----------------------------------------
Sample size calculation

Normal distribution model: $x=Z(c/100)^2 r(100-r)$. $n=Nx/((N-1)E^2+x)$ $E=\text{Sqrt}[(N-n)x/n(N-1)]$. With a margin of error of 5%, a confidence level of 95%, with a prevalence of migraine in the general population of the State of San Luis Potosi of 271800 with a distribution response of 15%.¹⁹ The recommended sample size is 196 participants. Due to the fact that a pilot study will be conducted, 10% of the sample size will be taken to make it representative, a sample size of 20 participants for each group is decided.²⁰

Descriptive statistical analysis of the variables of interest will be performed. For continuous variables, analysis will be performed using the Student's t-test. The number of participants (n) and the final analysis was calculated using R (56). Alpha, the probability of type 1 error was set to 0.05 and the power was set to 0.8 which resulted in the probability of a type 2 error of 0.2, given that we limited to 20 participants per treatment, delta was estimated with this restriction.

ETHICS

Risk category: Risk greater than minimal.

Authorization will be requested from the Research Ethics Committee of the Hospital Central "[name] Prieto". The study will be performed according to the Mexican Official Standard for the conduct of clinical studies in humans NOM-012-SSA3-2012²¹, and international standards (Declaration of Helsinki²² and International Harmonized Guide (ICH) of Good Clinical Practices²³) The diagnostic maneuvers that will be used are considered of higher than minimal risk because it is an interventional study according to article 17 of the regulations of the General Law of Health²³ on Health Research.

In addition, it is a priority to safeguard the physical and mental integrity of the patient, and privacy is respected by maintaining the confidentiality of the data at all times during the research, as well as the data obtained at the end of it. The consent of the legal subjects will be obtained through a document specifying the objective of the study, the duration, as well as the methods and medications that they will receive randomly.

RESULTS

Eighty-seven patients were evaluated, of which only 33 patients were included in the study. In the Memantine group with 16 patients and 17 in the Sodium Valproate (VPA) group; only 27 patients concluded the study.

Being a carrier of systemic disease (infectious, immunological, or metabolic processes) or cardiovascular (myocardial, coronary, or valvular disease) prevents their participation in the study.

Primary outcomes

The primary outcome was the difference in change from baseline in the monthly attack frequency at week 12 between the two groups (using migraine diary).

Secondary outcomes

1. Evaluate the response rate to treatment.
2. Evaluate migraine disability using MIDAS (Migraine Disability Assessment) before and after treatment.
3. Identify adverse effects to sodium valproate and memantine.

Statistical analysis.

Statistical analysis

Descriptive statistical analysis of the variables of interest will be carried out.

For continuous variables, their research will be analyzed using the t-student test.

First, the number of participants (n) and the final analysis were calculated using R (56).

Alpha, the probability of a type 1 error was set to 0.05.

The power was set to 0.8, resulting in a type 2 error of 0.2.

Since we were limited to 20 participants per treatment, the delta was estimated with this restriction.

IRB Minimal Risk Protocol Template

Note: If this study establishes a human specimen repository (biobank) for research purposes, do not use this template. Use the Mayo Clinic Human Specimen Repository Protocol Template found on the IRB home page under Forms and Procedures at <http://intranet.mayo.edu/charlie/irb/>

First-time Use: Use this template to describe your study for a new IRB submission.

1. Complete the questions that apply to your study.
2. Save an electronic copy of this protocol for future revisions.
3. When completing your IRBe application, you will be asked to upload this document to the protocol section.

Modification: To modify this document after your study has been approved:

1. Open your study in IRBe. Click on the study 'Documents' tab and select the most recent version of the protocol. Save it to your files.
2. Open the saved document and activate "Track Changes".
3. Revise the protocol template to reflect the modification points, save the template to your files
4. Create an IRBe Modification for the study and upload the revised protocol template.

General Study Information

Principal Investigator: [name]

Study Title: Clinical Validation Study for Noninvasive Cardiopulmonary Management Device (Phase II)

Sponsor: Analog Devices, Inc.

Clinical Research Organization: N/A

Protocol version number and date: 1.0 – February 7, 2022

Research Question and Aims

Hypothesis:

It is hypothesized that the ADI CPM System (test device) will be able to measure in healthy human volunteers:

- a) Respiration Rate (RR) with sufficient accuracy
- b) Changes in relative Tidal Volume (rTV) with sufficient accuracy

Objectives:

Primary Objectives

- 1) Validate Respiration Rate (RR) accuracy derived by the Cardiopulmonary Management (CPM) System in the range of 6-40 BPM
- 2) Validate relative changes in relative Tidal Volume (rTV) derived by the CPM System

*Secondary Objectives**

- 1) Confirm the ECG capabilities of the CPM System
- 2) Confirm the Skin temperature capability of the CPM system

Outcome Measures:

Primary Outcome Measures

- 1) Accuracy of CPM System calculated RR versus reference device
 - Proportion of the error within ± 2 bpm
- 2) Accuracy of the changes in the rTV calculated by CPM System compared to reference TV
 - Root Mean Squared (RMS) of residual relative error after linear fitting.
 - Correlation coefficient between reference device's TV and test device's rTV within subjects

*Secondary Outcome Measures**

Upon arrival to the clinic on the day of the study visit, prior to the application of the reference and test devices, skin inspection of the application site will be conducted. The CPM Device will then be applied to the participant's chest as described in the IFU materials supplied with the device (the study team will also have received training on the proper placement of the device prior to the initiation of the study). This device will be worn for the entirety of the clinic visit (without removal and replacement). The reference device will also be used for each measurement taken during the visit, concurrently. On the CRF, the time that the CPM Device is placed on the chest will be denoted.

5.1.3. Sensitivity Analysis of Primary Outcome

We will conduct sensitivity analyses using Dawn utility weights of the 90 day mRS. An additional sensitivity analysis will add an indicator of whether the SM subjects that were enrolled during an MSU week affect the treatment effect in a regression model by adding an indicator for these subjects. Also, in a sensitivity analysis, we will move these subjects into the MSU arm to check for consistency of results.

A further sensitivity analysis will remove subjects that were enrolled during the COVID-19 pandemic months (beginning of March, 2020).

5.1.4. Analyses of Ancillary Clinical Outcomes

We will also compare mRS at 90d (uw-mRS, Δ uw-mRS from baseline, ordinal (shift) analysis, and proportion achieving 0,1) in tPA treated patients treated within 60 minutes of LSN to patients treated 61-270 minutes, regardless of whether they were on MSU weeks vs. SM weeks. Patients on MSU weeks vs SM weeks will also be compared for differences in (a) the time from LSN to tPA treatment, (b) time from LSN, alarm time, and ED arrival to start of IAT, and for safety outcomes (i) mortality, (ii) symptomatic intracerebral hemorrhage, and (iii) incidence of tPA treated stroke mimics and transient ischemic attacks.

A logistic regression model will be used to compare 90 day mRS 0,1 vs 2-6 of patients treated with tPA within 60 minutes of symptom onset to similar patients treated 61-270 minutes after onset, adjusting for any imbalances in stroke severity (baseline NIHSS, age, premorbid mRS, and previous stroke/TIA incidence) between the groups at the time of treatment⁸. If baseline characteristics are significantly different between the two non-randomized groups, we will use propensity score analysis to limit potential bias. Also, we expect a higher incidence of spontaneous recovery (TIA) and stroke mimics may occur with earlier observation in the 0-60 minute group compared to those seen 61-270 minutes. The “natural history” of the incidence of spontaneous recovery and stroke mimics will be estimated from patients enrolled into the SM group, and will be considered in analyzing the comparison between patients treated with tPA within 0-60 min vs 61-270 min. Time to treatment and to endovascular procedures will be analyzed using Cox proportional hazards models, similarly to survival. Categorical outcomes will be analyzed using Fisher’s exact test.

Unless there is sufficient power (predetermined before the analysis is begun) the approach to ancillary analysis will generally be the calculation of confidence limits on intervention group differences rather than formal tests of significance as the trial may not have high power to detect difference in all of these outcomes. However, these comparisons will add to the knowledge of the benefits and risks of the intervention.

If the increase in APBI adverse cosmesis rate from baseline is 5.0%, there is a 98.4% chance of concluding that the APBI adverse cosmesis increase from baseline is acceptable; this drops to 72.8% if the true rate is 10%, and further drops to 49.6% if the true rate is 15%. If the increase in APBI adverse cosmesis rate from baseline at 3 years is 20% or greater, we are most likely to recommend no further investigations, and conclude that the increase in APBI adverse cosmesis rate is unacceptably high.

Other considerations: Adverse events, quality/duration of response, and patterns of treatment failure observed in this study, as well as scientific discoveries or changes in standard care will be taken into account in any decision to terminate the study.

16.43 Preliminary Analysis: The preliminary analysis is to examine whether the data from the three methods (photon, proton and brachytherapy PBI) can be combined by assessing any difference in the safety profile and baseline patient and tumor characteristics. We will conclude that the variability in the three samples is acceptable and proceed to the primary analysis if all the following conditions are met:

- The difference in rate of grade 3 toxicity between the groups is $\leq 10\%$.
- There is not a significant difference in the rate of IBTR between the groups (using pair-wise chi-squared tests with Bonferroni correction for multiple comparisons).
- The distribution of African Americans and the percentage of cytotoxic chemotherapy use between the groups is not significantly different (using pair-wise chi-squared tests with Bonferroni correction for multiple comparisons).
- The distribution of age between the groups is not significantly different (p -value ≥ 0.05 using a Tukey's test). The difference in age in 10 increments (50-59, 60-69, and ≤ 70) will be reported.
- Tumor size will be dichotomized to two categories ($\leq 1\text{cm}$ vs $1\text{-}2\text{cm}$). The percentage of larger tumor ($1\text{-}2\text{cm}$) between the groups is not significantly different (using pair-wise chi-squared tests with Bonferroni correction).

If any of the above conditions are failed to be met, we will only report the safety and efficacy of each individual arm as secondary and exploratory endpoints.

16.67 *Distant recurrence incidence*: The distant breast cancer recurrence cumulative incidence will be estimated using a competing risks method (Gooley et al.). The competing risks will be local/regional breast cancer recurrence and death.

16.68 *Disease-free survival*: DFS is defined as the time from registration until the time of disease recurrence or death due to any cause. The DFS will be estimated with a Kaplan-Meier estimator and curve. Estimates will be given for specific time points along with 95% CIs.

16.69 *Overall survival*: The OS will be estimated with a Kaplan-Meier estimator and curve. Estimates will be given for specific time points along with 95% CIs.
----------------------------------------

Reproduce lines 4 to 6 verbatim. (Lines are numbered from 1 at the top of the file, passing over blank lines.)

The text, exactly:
ETHICS

Risk category: Risk greater than minimal.

Authorization will be requested from the Research Ethics Committee of the Hospital Central "[name] Prieto". The study will be performed according to the Mexican Official Standard for the conduct of clinical studies in humans NOM-012-SSA3-2012²¹, and international standards (Declaration of Helsinki²² and International Harmonized Guide (ICH) of Good Clinical Practices²³) The diagnostic maneuvers that will be used are considered of higher than minimal risk because it is an interventional study according to article 17 of the regulations of the General Law of Health²³ on Health Research.